What is the preferred solution to the problem with the Palestinians? In the Jewish public we found a balance between, on the one hand, the rate who think that even for a peace agreement worked out under U.S. sponsorship that would include appropriate security arrangements, not even part of the settlements in Judea and Samaria should be evacuated (48%), and on the other, the rate of those who disagree with that position (46.5%). A balance also emerges in the responses to the question of which possibility would better ensure the future of the country: annexation of the territories and the establishment of a single state under Israeli rule (41%) or a division of the land and the establishment of an independent Palestinian state beside Israel (43%). However, a majority of the Jewish public (56%) now opposes the idea that in the framework of a permanent peace settlement under U.S. sponsorship that would include appropriate security arrangements, rule over the Arab neighborhoods of East Jerusalem could be transferred to the Palestinians.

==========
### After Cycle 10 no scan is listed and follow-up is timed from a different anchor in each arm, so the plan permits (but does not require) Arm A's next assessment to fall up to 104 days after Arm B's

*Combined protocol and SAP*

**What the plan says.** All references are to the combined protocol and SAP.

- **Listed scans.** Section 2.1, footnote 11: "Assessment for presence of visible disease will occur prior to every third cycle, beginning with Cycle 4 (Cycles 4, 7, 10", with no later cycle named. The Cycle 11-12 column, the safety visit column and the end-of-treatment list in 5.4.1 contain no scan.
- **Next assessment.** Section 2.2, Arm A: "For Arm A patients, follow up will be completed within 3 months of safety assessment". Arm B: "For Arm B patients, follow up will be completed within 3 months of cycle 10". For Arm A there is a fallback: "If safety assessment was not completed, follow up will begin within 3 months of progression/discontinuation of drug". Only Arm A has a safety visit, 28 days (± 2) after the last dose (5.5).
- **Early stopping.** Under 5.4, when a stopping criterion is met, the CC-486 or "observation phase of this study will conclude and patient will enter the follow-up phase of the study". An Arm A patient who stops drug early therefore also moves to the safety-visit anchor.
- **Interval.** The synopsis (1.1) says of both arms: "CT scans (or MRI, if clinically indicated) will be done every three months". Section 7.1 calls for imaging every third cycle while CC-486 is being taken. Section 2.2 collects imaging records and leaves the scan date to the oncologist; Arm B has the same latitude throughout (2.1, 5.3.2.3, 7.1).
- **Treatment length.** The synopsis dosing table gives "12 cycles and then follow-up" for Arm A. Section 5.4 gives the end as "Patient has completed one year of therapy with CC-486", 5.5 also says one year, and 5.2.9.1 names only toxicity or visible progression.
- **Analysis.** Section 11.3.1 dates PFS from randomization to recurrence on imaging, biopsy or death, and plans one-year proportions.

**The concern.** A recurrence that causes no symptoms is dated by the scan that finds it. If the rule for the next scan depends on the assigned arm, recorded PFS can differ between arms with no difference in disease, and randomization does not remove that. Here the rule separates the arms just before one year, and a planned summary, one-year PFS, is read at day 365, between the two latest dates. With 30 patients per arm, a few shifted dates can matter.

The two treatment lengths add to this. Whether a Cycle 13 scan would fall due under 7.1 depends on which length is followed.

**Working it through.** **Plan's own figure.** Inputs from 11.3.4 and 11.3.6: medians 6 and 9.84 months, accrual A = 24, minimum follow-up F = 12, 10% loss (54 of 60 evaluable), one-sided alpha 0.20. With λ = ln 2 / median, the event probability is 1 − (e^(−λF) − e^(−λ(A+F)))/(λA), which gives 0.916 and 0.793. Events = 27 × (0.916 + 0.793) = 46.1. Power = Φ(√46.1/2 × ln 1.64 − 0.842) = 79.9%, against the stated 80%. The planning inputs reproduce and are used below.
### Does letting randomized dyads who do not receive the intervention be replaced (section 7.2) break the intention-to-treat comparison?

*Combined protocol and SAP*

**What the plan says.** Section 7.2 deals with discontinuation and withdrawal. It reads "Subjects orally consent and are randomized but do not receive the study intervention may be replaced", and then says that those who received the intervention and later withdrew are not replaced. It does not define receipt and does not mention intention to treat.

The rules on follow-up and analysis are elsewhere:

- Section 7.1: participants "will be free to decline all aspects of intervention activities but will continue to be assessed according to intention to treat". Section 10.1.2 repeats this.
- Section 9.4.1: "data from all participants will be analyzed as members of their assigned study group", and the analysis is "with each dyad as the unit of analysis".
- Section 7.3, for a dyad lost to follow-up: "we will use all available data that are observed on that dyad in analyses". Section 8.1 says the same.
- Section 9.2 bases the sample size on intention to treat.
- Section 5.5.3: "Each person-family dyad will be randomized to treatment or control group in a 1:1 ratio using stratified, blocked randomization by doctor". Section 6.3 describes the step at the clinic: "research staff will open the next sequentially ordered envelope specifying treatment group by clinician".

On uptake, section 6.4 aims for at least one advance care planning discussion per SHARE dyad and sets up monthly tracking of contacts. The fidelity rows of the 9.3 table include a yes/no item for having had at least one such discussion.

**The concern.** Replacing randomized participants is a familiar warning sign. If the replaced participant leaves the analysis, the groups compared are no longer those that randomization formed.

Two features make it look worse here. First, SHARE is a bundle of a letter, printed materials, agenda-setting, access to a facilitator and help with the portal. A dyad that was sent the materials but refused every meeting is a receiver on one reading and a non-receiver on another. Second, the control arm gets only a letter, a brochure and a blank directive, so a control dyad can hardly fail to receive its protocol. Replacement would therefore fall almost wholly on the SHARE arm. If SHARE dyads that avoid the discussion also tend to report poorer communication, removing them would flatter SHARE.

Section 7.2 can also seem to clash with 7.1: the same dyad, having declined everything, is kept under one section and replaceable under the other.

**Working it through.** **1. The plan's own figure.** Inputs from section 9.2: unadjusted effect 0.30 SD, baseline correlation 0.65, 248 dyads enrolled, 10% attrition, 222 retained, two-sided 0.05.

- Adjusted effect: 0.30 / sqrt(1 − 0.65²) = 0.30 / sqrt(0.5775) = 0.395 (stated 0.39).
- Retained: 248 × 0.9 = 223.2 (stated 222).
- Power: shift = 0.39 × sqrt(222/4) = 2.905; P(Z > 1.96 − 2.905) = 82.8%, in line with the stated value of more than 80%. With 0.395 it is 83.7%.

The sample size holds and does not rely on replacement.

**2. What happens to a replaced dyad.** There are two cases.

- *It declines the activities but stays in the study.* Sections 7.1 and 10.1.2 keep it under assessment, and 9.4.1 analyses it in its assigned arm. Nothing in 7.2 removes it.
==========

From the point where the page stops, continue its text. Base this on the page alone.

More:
We wanted to know to what extent, in the Israeli public’s opinion, Israel should take into account the U.S. position on questions concerning a solution of the conflict with the Palestinians. About half of the Jewish public (50.5%) thinks Israel should not take it into account or should do so only a little. Conversely, 46% believe that the U.S. position should be taken into account to a great or a very great extent. In the Arab public, which apparently regards the United States as an actor that does not promote its interests, a majority (59%) thinks Israel should not take the Americans into account regarding its policy on the conflict. Given that most of the Jewish public prefers the right-wing bloc, the numerical balance between the supporters and opponents of a territorial compromise apparently indicates that some of the right’s supporters in fact prefer the two-state solution, but think the right can better represent Israel’s interests in permanent-status negotiations. In any case, a majority of the Jewish public (61%) thinks that no matter who sets up the next government and whatever policy it adopts, the peace process with the Palestinians is stalled and there is no chance of it progressing in the foreseeable future. In the Arab public the rate of those who think the situation is at a standstill is in fact somewhat smaller than among the Jews (51%), but it is higher than the rate of those who think there is a chance of progress in the negotiations in the foreseeable future (39%)...